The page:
Charter captains question halibut proposal

With no budget for travel to hold an information workshop or take public comments at a hearing, National Oceanic and Atmospheric Administration Fisheries officials held an informal audioconference presentation on Tuesday night on the proposed halibut Catch Sharing Plan. Participants had the chance to call in and ask questions. Most listened in and asked questions at the Homer Chamber of Commerce and Visitor Center with a group of about 15, mostly charter captains.

The format didn’t allow for the face-to-face conversation of 2011 when NOAA-National Marine Fisheries officials came to Homer and a group of about 150 fishermen made their views heard. Tuesday night wasn’t a formal comment hearing, as NOAA officials kept reminding people when questions sometimes became statements.

NOAA extended the comment period for the rule to Aug. 26.

The proposed regulations would replace the current charter guideline harvest level with a percentage allocation of the commercial and charter combined catch limit for each area. The catch sharing plan would not affect unguided sport fishermen fishing from private boats. The catch sharing plan would allow commercial fishing boats to be run as charter vessels, but not on the same day.

As it does now, the overall catch limit for halibut fisheries is determined

 by the International Pacific Halibut Commission each. Allocations would vary based on changes in halibut abundance. 

Rachel Baker with NMFS Sustainable Fisheries spoke to that point when Jim Martin of the Alaska Charter Association asked why the current guideline harvest level isn’t considered a “hard” allocation. In proposing the rule NOAA Fisheries said the lack of a hard allocation had created conflicts between the commercial fishing and guided angler sectors.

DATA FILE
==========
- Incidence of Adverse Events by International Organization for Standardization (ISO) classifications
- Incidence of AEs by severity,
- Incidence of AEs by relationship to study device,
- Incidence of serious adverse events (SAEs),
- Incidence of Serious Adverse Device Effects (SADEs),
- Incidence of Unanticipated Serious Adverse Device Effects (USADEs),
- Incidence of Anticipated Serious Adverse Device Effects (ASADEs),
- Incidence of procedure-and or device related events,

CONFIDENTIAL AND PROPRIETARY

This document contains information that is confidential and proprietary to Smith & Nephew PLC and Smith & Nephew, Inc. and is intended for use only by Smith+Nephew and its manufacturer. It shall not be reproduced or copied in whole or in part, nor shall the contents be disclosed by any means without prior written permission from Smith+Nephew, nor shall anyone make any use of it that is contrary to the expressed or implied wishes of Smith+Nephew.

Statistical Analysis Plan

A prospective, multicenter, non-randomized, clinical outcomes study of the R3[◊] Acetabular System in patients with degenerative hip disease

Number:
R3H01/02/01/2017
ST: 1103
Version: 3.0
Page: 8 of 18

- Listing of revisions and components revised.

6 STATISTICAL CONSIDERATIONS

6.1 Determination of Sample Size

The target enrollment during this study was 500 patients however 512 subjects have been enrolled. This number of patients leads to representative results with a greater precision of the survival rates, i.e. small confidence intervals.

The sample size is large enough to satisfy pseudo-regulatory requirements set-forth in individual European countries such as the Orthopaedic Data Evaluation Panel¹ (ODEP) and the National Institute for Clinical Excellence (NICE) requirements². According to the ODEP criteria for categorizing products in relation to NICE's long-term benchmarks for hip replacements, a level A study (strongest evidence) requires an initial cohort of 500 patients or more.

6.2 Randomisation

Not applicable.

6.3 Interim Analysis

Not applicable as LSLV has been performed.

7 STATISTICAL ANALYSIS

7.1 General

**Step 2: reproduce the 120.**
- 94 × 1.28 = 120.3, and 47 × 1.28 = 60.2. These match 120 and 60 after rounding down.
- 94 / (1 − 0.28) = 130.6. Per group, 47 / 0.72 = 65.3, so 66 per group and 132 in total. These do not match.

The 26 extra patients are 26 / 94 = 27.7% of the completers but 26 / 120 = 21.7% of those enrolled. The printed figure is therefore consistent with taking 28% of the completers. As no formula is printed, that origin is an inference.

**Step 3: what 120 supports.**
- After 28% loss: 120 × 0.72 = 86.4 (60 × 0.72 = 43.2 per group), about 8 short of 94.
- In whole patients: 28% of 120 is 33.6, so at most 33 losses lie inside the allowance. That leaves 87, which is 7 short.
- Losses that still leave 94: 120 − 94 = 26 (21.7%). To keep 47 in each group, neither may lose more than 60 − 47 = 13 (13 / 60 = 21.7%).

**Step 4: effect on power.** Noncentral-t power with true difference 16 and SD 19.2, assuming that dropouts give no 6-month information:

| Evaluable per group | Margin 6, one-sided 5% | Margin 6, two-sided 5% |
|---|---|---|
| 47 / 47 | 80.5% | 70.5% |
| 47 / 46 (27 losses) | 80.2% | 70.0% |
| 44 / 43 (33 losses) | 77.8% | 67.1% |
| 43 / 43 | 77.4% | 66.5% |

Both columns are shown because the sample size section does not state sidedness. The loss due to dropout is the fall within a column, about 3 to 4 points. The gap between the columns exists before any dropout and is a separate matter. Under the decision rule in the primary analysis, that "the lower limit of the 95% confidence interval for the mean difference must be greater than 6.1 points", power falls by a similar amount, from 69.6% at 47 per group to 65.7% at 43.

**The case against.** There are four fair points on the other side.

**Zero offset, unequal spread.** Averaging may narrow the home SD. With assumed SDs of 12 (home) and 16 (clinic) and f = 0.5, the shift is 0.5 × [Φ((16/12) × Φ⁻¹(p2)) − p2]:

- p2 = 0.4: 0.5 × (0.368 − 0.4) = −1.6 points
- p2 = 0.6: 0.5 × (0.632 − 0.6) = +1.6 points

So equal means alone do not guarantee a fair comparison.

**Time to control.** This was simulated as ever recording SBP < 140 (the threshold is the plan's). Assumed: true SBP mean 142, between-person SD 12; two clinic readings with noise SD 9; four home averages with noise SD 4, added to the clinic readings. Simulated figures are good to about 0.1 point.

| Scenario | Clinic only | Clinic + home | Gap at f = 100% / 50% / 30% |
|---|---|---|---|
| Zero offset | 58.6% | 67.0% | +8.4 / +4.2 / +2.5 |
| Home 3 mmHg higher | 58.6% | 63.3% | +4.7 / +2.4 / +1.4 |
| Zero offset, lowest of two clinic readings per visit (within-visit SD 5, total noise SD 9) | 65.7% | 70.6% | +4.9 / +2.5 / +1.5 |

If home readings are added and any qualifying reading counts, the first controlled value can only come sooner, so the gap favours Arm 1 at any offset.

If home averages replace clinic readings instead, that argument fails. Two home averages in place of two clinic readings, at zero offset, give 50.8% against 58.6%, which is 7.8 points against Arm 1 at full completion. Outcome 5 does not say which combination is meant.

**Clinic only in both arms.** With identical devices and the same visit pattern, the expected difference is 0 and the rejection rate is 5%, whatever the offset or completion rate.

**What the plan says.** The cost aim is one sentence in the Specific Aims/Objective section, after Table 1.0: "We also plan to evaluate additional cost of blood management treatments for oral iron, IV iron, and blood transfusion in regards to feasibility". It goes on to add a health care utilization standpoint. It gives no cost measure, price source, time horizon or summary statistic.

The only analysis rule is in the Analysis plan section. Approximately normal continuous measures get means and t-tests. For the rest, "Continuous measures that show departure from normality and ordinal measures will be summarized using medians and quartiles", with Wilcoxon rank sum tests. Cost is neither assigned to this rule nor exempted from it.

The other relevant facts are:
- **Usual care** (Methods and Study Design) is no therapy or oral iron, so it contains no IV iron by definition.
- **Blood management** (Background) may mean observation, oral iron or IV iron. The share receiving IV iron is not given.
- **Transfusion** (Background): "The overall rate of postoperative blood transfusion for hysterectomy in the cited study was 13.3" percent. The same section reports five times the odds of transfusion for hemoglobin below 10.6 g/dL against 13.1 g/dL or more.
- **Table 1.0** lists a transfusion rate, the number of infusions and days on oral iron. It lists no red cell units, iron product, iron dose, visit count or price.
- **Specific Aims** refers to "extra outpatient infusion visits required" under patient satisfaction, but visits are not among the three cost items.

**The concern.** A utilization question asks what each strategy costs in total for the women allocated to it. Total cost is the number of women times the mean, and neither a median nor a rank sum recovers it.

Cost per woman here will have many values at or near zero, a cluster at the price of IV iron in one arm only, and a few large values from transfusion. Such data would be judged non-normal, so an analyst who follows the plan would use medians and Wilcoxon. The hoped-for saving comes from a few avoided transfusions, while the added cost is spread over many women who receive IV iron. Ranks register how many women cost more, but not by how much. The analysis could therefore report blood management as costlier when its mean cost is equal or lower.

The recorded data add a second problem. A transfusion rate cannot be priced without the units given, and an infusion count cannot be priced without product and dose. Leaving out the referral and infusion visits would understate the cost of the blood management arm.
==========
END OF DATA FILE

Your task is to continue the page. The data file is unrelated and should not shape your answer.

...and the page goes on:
“It really gets to the heart of why the (North Pacific Fishery Management) Council proposed the Catch Sharing Plan and why we’re here today,” Baker said.

The guideline harvest level doesn’t respond to increases or deceases with halibut abundance, she said. 

For example, in area 3A that includes the Gulf of Alaska and Cook Inlet, the 2013 guideline harvest level for guided charter fishermen is 2.73 million pounds out of a 13 million pound catch limit set by the IPHC. Under the catch sharing plan, for a catch limit of 10.8 million to 20 million pounds, guided charter fishermen would get 17.5 percent. If the catch sharing plan had been in place this year, guided charter fishermen would have gotten an allocation of 2.27 million pounds.

Julie Scheurer, also with NMFS Sustainable Fisheries, noted that the Catch Sharing Plan does not implement management measures or propose a one-fish daily bag limit. The 2011 plan had set up a matrix that might have resulted in one-fish limits under certain abundance scenarios, but the new rule eliminates that matrix. The IPHC would establish management measures based on recommendations from the North Council and stakeholder groups.

Martin had sent a list of questions to NOAA before Tuesday’s meeting. Here are some of his questions as well as those from others:

Question: Will the allocation to guided anglers go up or down under the Catch Sharing Plan?

Answer: It depends, Baker said. Moderate-to-low levels of abundance would give the charter fleet smaller amounts than the guideline harvest level. Higher levels of abundance would give guided anglers more.

Q: About the Guided Angler Fish. When does a commercial fish become a sport fish? Isn’t selling sport fish illegal?

A: The Guided Angler Fish program is a carryover from the 2011 catch sharing plan. If times of low abundance led to lower fishing limits, guided halibut operators can purchase individual fishing quotas, or IFQs, from commercial fishermen, to give clients a chance to get a second or bigger fish. 

Baker said there are a lot of questions and uncertainties about the GAF program.

“We really don’t know how many people will use GAF,” she said.